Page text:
Teaching mental health providers how to navigate the managed care industry and increase cash flow

Posts made in August, 2013

TCCs Top 10 Links of the Week

Posted by on Aug 23, 2013 in Christians, Free Money, Healthy Tips, Positive Affirmations, SmallBizLady, Tools, Vision Statement | 0 comments

TGIF! It has been a long but productive week. I’m sure you are just as ready for the weekend as I am. And I know that you haven’t had time to read and relax. So take some time this weekend and do just that. I have scoured the web for some of the best content available to help you move forward. Whether you are looking for tips or tools, there is something here for you. Sit back, relax, and happy reading!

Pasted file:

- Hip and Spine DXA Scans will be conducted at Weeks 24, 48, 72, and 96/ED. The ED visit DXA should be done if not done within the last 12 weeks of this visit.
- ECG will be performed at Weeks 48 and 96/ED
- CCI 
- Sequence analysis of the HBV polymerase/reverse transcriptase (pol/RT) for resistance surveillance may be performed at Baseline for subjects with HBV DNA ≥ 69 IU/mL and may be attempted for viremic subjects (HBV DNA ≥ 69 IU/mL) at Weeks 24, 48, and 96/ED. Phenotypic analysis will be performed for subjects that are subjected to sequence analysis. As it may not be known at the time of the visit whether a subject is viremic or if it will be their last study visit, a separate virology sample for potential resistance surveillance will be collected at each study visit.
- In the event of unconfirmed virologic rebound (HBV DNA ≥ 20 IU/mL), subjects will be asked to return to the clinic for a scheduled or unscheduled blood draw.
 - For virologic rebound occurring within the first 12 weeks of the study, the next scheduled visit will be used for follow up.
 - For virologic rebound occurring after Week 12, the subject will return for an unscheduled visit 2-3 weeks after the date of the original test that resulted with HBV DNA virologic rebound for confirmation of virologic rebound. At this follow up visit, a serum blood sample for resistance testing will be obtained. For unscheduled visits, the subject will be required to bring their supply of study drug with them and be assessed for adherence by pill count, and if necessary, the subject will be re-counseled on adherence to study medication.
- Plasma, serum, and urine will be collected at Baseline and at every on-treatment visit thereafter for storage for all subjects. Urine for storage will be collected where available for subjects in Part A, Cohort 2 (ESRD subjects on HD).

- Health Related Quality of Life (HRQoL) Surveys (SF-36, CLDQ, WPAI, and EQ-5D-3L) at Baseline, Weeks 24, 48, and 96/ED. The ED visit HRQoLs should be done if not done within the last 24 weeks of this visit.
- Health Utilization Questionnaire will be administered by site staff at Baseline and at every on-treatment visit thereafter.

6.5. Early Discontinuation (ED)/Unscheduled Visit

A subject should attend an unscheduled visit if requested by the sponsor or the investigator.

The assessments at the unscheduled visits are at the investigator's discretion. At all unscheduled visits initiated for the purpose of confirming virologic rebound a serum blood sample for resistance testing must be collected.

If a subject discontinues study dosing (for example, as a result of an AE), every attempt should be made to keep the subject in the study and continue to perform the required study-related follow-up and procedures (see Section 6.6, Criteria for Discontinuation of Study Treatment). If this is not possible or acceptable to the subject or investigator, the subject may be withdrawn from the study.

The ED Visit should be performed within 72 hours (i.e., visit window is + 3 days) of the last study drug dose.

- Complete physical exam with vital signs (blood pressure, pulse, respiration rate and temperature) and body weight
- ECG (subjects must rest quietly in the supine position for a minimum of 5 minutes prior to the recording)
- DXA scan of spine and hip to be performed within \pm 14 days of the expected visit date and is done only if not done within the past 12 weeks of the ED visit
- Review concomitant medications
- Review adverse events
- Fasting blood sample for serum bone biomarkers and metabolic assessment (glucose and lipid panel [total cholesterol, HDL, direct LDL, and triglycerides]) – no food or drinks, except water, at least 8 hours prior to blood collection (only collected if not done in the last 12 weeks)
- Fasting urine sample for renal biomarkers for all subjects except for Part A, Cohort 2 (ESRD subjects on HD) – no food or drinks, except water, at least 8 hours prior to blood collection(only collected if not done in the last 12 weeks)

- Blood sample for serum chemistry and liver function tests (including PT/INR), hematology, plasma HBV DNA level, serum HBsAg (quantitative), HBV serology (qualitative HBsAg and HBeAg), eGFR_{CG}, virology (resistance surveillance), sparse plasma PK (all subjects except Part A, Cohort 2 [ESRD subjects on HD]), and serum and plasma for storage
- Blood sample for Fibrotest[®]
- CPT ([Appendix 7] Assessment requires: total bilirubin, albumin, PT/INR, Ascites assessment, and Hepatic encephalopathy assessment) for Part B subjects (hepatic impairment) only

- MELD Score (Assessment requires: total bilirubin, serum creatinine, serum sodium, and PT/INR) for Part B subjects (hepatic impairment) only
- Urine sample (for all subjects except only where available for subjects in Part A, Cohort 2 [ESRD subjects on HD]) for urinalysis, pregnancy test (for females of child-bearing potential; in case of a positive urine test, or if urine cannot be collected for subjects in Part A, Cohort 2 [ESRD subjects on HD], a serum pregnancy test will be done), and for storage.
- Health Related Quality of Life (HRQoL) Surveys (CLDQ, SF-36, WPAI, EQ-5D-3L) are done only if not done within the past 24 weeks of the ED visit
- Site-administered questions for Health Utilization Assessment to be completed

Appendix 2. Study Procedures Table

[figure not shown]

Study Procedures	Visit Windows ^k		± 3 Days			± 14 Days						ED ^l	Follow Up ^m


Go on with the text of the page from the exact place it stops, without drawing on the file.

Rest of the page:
1. Leadership Qualities That Will Help You To Win And Cause Me To Want To Follow You
  2. Positive Affirmations for Love, Abundance and Anxiety Relief that Produce Results! 
  3. Will You Blast My Event….. SAPs
  4. How to Write a Mission and Vision Statement
  5. 21 Characteristics of Highly Influential People (aka: Christians)
  6. 5 Easy to Use Tools to Effectively Find and Remove Stolen Content
  7. Is There “Free Money” For Small Businesses?
  8. 10 Healthy Tips for Fitness Success
  9. Ask SmallBizLady: Should I Focus on My Personal Brand or Brand My Company?
  10. 7 Things Successful Women Do Differently
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Video of the Week: Juggling Life: Redefining What’s Possible: Jennifer Slaw at TEDxPrincetonLibrary

Posted by on Aug 22, 2013 in Jennifer Slaw, Juggling, Patience, Perseverance, Persistence, TEDxPrincetonLibrary | 0 comments